Fischer is in the film “Twenty Feet from Stardom.” We saw it at the San Francisco International Film Festival. It’s a great documentary on the back up singers of the Sixties and early Seventies. The night we saw it, Tata Vega and Mary Clayton came out after the film and sang! It will be in theaters in June.
I’m not big on the surprise guests. It can be a waste of precious Stones time. The show in Los Angeles had Keith Urban and Gwen Stefani. The Stones are trying to connect with another new generation. Tonight’s guest is more in the spirit of The Stones: Tom Waits joins them for Little Red Rooster. It’s a great touch. Waits growls with the band on the old Blues song that was on The Stones’ first album.
It was hard to understand anything they said onstage. Mick did ask, “How many here are really from Oakland?” He said he walked around Fisherman’s Wharf and Golden Gate Park. Imagine turning a corner and running into old rubber lips playing the tourist. Keith mentioned being in “Frisco.”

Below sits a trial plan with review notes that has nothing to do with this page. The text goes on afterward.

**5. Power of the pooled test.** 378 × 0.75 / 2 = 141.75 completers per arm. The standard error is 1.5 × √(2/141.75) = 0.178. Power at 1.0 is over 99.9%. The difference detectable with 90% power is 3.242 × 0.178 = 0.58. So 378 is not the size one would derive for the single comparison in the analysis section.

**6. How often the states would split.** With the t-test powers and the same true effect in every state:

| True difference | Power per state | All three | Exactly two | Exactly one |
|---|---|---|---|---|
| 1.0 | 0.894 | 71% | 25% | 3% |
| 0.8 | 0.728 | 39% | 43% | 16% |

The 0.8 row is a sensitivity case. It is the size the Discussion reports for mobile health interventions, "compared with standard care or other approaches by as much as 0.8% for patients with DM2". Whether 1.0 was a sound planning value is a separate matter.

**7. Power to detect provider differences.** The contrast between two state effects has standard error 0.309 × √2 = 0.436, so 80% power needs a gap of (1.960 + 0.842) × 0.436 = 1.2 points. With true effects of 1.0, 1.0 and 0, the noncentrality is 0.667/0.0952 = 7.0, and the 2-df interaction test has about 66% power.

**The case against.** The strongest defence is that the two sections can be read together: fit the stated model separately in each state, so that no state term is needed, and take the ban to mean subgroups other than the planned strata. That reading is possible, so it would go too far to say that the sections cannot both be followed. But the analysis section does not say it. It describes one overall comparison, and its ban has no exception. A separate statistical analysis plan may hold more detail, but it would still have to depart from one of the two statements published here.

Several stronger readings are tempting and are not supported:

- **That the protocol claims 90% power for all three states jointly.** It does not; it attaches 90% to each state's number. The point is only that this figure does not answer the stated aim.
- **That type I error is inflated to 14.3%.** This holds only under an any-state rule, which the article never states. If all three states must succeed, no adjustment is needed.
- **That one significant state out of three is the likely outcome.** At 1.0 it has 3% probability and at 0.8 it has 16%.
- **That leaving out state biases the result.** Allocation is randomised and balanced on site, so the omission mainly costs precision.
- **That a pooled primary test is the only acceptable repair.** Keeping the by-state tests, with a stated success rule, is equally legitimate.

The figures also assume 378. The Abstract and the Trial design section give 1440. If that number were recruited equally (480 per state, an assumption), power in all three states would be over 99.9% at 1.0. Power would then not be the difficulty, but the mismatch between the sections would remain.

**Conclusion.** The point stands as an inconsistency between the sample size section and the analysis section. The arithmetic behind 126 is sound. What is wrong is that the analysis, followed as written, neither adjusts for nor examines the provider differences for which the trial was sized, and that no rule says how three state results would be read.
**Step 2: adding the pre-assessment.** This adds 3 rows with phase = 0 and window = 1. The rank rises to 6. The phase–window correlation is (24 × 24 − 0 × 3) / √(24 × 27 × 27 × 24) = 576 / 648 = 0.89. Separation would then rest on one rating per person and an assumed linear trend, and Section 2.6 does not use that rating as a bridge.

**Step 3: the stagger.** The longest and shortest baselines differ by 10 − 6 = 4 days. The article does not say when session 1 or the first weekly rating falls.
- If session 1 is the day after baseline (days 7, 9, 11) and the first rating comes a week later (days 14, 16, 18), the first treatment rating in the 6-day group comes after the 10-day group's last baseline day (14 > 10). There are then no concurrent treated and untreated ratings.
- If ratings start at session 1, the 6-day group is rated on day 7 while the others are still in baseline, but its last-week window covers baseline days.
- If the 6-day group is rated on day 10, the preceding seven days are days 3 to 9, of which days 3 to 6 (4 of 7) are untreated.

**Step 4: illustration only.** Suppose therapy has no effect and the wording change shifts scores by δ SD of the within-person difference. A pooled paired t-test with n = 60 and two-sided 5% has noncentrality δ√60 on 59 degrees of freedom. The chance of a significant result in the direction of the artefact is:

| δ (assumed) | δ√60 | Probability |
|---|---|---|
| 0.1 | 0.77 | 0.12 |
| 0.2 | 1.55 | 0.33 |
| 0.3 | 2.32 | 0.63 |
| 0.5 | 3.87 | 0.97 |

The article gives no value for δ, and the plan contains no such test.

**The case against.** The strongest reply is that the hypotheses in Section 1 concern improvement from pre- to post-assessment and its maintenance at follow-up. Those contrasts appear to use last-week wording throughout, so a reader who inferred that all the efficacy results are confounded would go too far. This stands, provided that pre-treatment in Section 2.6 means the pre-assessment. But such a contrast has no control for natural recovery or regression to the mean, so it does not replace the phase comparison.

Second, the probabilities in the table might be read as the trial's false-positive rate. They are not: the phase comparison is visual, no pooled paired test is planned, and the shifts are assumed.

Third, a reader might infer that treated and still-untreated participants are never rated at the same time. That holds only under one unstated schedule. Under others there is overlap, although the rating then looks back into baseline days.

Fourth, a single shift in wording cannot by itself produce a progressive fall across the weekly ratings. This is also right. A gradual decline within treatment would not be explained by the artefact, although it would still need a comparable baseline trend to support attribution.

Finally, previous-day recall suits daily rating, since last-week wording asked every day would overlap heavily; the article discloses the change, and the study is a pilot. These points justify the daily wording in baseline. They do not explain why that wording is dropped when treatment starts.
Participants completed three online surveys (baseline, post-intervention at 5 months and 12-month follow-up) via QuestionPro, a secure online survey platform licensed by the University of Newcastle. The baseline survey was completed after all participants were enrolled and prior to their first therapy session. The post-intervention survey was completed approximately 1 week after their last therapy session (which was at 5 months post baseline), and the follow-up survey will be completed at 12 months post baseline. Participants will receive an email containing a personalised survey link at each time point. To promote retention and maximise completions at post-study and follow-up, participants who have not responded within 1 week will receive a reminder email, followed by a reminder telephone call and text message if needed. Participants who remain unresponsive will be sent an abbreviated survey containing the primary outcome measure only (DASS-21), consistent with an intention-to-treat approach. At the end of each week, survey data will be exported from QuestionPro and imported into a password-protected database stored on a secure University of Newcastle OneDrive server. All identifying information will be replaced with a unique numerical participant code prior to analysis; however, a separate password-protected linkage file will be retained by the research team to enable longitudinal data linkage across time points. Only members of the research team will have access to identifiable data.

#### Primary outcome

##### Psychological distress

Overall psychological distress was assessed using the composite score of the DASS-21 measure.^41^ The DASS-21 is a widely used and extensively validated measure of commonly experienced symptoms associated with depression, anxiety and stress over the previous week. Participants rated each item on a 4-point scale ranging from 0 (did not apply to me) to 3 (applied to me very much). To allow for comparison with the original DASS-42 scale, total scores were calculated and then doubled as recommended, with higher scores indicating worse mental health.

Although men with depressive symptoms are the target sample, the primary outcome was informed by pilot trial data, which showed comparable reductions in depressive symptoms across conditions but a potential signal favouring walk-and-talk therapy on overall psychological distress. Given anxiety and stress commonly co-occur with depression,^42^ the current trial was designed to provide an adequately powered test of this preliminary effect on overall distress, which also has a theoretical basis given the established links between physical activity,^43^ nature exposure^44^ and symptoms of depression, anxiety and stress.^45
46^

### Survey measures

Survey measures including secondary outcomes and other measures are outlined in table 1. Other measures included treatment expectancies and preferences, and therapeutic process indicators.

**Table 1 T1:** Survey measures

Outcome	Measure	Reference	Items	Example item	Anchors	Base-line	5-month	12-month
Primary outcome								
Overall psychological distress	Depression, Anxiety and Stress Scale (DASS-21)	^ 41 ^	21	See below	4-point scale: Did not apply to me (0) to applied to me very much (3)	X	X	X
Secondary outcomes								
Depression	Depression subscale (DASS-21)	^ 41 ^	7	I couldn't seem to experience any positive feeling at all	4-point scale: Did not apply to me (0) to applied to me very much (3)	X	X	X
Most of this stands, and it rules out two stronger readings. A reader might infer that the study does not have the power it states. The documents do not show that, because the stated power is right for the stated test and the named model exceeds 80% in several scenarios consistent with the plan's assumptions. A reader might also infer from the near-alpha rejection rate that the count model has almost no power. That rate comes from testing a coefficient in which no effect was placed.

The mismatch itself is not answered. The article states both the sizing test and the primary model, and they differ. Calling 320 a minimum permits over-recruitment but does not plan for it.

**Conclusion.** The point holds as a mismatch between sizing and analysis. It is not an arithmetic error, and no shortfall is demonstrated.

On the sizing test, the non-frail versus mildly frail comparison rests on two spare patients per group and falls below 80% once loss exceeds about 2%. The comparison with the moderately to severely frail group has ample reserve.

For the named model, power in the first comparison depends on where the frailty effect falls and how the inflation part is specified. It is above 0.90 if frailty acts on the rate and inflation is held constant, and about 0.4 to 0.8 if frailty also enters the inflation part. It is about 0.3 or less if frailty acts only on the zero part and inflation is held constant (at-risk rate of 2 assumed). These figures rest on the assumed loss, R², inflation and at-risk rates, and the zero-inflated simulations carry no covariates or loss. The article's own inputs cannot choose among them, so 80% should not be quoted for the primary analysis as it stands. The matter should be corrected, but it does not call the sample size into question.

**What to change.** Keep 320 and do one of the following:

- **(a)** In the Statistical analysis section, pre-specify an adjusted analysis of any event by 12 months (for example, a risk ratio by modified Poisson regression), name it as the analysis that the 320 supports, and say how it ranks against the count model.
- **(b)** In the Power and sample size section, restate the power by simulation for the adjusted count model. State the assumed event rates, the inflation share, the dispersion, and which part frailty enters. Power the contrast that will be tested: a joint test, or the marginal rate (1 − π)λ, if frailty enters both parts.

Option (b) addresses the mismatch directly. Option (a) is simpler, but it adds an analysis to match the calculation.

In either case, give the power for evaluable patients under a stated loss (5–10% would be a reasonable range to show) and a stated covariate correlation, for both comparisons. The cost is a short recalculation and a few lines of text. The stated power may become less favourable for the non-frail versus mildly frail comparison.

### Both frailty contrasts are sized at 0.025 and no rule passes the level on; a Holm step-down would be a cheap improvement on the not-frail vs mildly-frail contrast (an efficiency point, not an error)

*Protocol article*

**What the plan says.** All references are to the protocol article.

They do some Country and Western for the East Bay crowd, Dead Flowers. Next is Emotional Rescue. It’s not one of my favorites, but it is something different.
During On Down the Line overhead screens were filled with shots of music icons. We see pioneers of Rhythm and Blues and Rock and Roll. Chuck Berry, Etta James, James Brown, Ray Charles. If anyone else did it, it would be considered blasphemy. It’s a reminder of The Stones place in the pantheon.
Mick doesn’t sprint around the stage like he used to, but he still covers a lot of ground. His stamina was amazing as the show went on. Truly amazing at any age.
Stones shows seem to have their own pace. Next were two new songs: Gloom and Doom (Mick on guitar) and One More Shot. Gloom and Doom is a great new Stones song, but the crowd seemed underwhelmed. There does have to be new songs.
It was back to the classics for Honky Tonk Women. The screens showed a great animation sequence behind the band.